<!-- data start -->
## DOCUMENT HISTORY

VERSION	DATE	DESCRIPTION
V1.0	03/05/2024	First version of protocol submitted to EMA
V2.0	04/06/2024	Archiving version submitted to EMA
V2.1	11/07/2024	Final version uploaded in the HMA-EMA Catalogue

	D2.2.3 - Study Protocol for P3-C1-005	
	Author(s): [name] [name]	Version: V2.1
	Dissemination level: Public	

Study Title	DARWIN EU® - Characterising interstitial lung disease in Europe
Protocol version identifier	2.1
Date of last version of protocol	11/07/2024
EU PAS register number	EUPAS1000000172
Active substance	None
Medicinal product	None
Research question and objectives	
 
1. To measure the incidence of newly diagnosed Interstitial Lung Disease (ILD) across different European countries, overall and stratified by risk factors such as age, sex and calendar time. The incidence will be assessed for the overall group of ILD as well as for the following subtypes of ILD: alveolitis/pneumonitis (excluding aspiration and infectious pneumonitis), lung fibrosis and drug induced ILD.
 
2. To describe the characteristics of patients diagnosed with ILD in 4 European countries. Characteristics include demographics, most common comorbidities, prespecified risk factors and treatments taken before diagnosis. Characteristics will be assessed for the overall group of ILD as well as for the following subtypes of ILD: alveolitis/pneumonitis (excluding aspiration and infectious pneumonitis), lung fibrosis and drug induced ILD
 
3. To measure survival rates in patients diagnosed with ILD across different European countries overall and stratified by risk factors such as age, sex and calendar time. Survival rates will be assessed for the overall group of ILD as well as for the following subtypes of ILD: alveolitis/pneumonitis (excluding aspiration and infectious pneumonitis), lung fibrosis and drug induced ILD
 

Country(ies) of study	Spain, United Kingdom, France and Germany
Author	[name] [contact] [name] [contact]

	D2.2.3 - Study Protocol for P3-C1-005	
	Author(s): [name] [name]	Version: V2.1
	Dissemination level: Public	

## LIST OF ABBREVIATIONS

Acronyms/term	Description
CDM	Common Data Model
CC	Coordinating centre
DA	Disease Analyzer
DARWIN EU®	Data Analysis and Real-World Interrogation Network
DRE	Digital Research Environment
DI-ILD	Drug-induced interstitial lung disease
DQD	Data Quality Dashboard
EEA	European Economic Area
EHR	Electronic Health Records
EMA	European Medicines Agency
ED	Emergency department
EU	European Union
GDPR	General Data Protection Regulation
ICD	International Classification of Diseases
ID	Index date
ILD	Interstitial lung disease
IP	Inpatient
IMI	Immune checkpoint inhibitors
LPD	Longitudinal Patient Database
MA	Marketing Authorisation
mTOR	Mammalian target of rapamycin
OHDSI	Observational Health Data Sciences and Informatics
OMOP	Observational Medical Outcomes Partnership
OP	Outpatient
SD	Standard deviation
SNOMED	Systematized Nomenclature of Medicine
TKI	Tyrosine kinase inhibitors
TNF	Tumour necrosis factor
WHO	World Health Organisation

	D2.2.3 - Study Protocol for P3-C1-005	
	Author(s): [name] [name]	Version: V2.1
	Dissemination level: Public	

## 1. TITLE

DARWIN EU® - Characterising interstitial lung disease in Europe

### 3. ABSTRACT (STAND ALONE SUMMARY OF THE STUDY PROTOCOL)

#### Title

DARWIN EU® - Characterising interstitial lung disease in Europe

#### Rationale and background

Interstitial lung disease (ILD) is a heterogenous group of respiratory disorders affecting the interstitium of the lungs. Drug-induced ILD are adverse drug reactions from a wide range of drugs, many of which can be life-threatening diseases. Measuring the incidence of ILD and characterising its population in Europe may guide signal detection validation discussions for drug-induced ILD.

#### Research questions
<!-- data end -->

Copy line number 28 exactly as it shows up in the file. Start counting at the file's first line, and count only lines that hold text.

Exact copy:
DA	Disease Analyzer